Man v. Machine
InsuranceJournal.com reported on the adventures of IBM’s artificial intelligence machine, Watson, and its victory on the TV game show “Jeopardy.” In the article and podcast, What’s Next for IBM’s Watson: Insurance Jobs in Jeopardy?, IBM’s insurance industry representative Jamie Bisker suggested that there are several potential jobs in insurance for Watson. The story touched a nerve and generated a lot of comments on the likelihood of computers like Watson doing more of the work of insurance professionals. Here is a sampling of the feedback:
- Yes, underwriting and regulatory compliance jobs will be lost as systems become more intelligent. It has already happened and will continue. Period.. . Also, there is a lot of age discrimination going on right now because the younger people are faster with the learning curve of tech implementation and the task of operating the systems.
- I saw this coming in the ’90s when we went from desk underwriting auto insurance to computer assisted underwriting models. The real question is, can Watson sell a non-standard auto policy in the hood?
- What you’re seeing is history in the making. Computers such as Watson will get better and better over time. The need for brokers and underwriters will be squeezed rapidly.
- Want to throw a monkey wrench into the march towards automation? Get the use of credit banned in every state. This would put the business of insurance back in the hands of underwriters, regulators and agents and out of the hands of the automated bean counters.
- Do these types of systems really increase productivity, accuracy and save money or do they ultimately just move figures around in the financial statements?
- Not likely. Perhaps as a tool for underwriters to investigate certain aspects, but not to replace underwriters.
- Here is what Watson is: Another version of Google, with some additional cross-referencing built in. Nothing I would stake an overall underwriting decision on.
- [A]s a consumer of insurance I will never talk to a computer when buying a product which affects the assets and protection of my family. I may be old school in my thinking but I cannot visit a computer if there is something wrong with my house or car insurance.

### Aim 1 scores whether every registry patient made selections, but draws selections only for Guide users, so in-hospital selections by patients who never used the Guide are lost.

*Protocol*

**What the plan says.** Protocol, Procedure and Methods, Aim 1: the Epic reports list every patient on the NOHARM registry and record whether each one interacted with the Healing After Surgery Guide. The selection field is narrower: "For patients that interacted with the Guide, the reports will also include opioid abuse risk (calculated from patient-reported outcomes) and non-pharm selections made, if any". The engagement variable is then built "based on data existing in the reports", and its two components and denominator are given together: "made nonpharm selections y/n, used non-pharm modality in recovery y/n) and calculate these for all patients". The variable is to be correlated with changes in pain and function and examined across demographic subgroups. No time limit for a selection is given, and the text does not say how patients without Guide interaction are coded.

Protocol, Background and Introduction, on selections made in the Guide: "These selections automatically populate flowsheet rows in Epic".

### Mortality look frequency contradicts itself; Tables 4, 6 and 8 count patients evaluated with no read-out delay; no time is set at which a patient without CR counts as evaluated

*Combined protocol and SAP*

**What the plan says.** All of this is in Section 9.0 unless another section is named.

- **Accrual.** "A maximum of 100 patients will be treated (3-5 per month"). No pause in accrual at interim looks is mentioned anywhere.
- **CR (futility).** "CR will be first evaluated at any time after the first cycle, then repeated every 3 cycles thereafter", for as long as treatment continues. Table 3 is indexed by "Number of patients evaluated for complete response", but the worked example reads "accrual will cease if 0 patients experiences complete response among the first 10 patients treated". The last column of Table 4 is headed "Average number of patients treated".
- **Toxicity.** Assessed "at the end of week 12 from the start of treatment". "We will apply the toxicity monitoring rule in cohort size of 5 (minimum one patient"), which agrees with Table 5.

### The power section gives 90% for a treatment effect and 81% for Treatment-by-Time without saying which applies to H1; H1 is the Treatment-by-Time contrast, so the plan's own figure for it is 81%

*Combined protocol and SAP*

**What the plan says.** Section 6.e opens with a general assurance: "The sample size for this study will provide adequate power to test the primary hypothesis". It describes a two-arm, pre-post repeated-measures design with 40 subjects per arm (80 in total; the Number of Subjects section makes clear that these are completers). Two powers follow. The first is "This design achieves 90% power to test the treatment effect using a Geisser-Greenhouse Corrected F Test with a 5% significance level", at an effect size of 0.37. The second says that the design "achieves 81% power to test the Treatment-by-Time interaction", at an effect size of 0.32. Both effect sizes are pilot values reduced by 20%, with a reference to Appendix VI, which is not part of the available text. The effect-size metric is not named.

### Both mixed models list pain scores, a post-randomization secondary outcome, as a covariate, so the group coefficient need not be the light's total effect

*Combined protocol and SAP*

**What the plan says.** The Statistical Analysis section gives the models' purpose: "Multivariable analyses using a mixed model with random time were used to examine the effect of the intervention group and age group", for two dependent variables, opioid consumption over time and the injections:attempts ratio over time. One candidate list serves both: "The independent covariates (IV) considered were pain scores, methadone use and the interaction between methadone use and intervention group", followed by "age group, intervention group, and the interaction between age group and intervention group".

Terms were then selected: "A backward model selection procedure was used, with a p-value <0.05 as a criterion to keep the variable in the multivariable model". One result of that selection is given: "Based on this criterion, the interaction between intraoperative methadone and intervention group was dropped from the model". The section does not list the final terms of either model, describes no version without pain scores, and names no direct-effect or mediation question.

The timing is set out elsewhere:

Agencies Are Like Snowflakes — No Two Are Alike
Johnston of Applied Systems talks about his views on social media, mobile computing and the “cloud.” As cool as all the new technology is, Johnston believes that new tools must help an agency achieve basic business goals.
In her latest Come Along For the Ride Blog on IJ.com, Gen Yers Looking for Lucky Number 29, Donna Chiapperino considers that a typical Gen Yer will have 29 jobs in a lifetime. Why do they switch jobs? Do we want “one of them” working for us? Check out the blog on IJ.com at https://www.insurancejournal.com/blogs/the-ride/2011/02/28/186699.htm
Warren Buffett Disses D&O Insurance?
Giant Berkshire Hathaway does not provide liability insurance for its own directors. Warren Buffett says that if his directors mess up with Berkshire shareholders’ money, they will lose their money as well. Check out the Oracle from Omaha’s views on D&O, America, corporate culture and more at No D&O Insurance at Berkshire, https://www.insurancejournal.com/news/national/2011/02/28/188339.htm
Get involved with IJ Forums where fellow agents help each other with ideas on selling products, selling agencies, finding products, finding employees…and lots more. You’ll find Forums under the Features tab on the Front Page.
Was this article valuable?
Here are more articles you may enjoy.